The descent is a little steep but not difficult. If it’s been raining or it’s muddy, hiking poles can be very beneficial. The descent is short and you’ll be on level ground again in about 10 minutes max. From here you can clearly see the glacier and where the trail leads you onto it. There is also a large, flat are to the left that is great for setting up multiple tents. It’s not wooded and there is no privacy, but it has a great view.
Preparing to walk on the glacier
From here, the walk to the glacier is about 10 minutes away. Once you arrive at the toe of the glacier (black sandy hill) you can sit on the ground or on one of the big rocks and put on your crampons and any warm gear you might think you’ll need. I only added a hat, light gloves, and a fleece jacket. I was already only wearing hiking pants and a t-shirt. We went over Labor day weekend and the weather was a little drizzly and about 54 F degrees. it was a very warm hike to the glacier. Rain pants are a good idea if it’s raining as it may get cold once you are on the glacier.
Once you have your crampons on, just start walking up the toe of the glacier (very easy) and onto the glacier. It’s pretty safe with no open crevasses for the first few miles. I just advise that you stay away from the steep edges. If you slip, you will slide right off and that could potentially ruin your day or end your life. After you’ve been walking for about 5 minutes, stop and look back to where you came from. Familiarize yourself with the terrain so that on your return trip you don’t get confused as to where the exit point is located. It’s easy to start walking and forget which side you came up on.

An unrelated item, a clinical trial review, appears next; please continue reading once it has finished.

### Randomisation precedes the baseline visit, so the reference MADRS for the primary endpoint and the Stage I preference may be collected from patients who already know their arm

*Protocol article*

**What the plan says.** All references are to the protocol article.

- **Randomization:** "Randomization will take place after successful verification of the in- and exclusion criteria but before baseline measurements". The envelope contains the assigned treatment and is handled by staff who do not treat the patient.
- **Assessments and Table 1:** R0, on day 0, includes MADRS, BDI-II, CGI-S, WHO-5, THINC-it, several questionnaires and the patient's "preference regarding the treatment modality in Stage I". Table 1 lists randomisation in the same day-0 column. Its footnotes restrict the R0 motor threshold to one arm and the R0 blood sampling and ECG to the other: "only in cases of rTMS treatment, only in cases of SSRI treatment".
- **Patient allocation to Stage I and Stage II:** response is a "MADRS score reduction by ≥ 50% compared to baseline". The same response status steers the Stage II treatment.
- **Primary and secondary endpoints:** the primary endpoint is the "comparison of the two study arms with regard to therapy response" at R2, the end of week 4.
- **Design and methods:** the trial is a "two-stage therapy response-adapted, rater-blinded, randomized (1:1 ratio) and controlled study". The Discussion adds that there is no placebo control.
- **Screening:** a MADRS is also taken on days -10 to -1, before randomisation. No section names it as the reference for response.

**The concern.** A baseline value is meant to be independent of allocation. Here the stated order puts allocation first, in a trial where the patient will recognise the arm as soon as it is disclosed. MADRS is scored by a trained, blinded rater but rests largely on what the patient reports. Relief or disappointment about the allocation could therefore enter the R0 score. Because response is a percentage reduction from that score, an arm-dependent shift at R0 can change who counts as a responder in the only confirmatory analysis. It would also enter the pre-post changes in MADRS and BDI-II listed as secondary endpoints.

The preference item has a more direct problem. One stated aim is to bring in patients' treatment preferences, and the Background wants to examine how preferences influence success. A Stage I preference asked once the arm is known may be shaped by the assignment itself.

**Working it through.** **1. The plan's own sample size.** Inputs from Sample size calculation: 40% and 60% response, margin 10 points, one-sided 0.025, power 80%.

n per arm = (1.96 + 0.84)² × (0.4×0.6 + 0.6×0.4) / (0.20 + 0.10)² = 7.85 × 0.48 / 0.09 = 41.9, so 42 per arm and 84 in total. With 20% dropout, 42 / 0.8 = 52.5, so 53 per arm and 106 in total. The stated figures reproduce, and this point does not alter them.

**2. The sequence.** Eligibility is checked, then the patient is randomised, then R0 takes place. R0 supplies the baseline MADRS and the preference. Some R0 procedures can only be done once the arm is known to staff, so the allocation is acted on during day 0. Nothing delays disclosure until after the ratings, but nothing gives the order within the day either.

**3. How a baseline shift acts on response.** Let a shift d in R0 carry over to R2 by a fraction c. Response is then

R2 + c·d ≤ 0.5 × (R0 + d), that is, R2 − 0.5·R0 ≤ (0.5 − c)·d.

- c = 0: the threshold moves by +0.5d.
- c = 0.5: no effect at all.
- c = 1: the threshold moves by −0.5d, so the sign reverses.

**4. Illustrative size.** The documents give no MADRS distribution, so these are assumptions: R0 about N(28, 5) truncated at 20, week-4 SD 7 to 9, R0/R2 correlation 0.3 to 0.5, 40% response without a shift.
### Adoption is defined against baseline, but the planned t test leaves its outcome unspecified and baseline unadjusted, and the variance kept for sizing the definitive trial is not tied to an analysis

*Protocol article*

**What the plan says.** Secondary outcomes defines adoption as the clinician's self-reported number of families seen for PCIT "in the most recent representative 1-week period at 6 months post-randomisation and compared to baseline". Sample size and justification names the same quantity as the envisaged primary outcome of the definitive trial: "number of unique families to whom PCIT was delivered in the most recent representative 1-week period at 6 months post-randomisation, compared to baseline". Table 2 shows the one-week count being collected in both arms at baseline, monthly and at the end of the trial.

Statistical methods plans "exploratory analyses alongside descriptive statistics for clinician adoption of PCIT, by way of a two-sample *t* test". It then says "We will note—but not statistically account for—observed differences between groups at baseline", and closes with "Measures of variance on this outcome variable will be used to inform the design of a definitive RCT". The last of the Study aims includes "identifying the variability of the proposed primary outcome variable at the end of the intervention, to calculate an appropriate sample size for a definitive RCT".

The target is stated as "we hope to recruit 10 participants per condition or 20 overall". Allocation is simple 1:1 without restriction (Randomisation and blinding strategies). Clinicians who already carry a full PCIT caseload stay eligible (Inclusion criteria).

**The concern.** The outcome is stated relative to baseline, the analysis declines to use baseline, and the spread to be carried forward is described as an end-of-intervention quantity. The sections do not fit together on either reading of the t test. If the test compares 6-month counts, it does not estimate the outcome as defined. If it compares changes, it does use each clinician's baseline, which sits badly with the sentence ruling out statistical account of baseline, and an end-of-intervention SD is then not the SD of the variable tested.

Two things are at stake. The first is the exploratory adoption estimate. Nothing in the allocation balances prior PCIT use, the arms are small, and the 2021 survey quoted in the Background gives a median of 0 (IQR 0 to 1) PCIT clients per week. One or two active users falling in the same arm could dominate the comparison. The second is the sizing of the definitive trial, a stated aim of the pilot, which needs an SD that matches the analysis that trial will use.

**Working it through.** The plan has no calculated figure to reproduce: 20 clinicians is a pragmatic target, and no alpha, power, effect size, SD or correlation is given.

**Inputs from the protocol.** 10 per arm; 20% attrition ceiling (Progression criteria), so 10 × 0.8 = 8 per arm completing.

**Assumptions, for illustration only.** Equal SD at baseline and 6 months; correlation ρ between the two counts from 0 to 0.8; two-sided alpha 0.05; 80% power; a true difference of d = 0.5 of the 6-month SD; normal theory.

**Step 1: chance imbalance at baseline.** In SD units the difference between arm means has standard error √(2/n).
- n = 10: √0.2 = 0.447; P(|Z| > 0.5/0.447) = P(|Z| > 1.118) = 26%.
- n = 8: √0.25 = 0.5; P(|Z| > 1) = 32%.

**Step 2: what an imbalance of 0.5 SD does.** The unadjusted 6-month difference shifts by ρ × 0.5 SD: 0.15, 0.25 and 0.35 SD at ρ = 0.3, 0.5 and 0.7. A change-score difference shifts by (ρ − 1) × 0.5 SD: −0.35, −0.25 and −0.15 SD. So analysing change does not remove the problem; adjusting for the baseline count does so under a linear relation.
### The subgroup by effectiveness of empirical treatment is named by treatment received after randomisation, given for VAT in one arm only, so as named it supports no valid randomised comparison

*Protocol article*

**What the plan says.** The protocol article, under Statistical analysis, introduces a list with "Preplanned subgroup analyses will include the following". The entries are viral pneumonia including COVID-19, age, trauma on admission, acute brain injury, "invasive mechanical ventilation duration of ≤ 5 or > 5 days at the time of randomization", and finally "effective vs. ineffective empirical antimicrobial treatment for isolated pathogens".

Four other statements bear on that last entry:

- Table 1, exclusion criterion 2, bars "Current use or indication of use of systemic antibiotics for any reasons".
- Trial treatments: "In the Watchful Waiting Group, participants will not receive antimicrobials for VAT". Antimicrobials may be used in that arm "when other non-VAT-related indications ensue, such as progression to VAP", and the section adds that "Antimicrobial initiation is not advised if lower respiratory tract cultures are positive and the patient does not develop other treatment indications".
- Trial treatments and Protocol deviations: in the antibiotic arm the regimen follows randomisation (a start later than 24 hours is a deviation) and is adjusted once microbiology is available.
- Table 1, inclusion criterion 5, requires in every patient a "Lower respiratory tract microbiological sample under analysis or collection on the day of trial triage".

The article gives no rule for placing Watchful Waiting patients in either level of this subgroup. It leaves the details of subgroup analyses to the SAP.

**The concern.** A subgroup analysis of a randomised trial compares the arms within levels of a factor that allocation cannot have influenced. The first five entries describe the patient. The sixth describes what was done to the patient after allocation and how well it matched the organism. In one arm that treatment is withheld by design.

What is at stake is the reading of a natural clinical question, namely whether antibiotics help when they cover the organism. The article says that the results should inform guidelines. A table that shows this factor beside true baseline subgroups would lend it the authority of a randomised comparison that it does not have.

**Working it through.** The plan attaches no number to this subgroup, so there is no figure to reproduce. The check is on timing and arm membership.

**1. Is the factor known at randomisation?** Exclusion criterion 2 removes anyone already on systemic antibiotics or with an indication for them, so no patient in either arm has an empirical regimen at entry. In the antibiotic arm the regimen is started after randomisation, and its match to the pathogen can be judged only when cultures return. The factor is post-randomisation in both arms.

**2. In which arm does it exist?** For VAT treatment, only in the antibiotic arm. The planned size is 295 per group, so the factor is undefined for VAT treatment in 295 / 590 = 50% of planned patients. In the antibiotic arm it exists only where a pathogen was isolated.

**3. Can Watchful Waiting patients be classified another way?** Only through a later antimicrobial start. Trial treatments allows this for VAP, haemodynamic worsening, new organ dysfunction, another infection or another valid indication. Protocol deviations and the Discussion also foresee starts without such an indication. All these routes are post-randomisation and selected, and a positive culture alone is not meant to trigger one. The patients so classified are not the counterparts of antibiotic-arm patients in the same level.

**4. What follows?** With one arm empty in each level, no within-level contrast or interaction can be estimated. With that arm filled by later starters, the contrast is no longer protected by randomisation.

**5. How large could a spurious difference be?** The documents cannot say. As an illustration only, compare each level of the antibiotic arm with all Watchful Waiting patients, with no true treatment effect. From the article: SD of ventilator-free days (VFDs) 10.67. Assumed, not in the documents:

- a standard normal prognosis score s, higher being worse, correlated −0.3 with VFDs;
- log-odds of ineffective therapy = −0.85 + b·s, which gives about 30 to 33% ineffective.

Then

Your level of comfort walking on a glacier, how much time you have before needing to catch the shuttle back, and how cold you are, will dictate how far you can walk on the glacier. A rough estimate is that you can go about 4 miles before encountering technical skill level ice that would require ropes and advanced glacier skills.
Finding the ice caves
On your return, walk down the moraine and take off your crampons. walk about a minute or so back along the trail and look to your right. All along the edge of the glacier is where the ice caves might be found. However, you won’t know until you walk across the rubble field and starting looking. The one we found was very obvious. The opening was easily seen and the walk to it was relatively easy. We left our backpacks outside because this particular cave was very low and it was easier to crouch into it without the packs.
Be very careful to look at the cave before entering. Look for falling rocks, unstable ceiling, etc. In general, it’s safe to enter these caves but be very aware that they can, and do collapse. They aren’t always in the same place because of the constant moving of the glacier and the collapsing of the caves. Each year you might find the same cave in the same spot-or not. A new one may have formed over the winter.
If you have any questions about The McCarthy Road, where to camp, or the hike out to the glacier, please leave your questions below. I normally respond the same day.